Cosmos, the Meaningful Construct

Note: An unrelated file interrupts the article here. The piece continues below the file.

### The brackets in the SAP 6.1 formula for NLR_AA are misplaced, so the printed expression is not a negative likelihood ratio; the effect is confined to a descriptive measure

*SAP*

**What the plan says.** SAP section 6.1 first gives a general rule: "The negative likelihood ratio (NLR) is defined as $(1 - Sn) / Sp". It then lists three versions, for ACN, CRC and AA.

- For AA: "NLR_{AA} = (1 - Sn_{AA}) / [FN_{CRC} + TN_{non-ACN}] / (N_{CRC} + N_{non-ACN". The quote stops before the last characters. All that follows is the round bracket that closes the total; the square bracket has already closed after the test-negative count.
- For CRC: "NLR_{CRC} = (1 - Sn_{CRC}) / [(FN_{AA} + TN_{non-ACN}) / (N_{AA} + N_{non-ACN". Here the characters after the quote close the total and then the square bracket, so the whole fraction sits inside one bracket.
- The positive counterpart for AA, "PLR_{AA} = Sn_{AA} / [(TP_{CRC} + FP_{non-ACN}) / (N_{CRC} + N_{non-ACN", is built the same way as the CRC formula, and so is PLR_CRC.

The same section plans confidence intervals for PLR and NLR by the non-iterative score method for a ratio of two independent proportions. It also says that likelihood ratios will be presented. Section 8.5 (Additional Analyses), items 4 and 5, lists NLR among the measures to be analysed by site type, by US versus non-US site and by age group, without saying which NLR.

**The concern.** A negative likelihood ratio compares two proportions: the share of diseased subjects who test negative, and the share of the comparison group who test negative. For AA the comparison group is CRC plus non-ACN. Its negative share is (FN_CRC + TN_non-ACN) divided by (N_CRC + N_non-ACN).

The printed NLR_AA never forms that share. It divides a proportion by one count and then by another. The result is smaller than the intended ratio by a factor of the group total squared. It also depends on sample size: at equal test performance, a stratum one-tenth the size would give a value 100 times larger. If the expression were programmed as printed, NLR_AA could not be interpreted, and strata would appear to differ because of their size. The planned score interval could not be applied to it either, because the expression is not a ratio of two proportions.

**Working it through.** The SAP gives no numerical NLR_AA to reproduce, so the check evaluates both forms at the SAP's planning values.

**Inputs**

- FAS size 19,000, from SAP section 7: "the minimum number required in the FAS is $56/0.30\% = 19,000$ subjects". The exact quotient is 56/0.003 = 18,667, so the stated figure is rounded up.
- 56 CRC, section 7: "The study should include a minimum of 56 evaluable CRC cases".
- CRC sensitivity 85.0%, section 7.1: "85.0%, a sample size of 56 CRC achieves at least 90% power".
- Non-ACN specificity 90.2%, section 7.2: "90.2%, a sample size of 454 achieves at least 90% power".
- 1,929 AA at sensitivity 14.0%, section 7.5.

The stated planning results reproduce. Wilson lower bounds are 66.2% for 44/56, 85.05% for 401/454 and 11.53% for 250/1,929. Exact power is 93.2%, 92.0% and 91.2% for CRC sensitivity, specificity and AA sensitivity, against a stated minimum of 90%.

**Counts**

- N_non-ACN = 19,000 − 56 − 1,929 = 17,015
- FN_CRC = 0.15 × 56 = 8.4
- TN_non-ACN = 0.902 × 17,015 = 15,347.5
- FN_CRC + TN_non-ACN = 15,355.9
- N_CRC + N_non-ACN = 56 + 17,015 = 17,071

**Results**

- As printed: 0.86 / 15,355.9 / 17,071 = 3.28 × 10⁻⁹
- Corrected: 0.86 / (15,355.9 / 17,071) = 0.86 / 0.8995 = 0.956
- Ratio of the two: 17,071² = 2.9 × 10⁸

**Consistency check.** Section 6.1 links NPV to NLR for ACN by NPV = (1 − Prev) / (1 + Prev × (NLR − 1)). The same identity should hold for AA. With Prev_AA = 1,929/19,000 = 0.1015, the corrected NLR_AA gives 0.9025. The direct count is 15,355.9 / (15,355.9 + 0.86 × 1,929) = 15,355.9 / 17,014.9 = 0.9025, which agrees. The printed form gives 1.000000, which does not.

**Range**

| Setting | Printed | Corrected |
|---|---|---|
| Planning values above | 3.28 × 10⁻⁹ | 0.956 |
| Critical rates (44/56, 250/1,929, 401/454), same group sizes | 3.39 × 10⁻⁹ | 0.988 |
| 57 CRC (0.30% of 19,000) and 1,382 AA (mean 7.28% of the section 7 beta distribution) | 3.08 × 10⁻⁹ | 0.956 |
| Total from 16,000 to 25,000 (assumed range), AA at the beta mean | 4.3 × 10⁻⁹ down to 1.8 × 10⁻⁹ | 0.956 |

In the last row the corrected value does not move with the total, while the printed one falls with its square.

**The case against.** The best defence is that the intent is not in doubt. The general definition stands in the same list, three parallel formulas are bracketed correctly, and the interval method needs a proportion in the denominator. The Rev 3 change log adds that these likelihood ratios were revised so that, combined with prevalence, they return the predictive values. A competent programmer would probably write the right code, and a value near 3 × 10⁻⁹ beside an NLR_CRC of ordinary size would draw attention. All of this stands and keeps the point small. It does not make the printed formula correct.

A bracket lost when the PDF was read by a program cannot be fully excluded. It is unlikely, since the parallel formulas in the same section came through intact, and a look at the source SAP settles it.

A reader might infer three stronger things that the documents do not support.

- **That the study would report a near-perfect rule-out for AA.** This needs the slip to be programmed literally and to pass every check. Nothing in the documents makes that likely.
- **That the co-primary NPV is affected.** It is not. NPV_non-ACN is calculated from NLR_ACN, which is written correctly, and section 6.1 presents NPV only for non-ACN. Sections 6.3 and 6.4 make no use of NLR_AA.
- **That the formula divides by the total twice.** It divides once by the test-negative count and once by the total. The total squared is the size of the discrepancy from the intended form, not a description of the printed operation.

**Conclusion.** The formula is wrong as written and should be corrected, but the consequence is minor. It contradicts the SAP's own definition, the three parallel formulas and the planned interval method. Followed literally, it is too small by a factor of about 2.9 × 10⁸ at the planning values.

According to the modern conception, nature is essentially a mechanism devoid of will. However, the distinction between the scientific and the artistic modes of describing nature appears to be a result of the evolution of human thought. The ancients did not draw a distinction between cosmic and psychic phenomena. According to the Platonic view, the physical existence embodies value and meaning: it is the product of a will. The Epicureans, in contrast, viewed nature as a mechanism without value, but they too introduced will as a power capable of changing the deterministic causal order. Epicurus, like Plato, saw human life as having an aim; he too introduced value by recognizing free will as a constitutive power of the cosmos. Although modern natural sciences avoid teleology in their descriptions of the structure of nature, the modern conception of the human being as capable of understanding the mathematical language of the cosmos seems to bear a teleological element in the will to understand this language. Conceiving cosmos as a part of the world in which science is a practice among others, I argue that attribution of value to it is not only possible, but fruitful, provided that naïve and wicked views are avoided.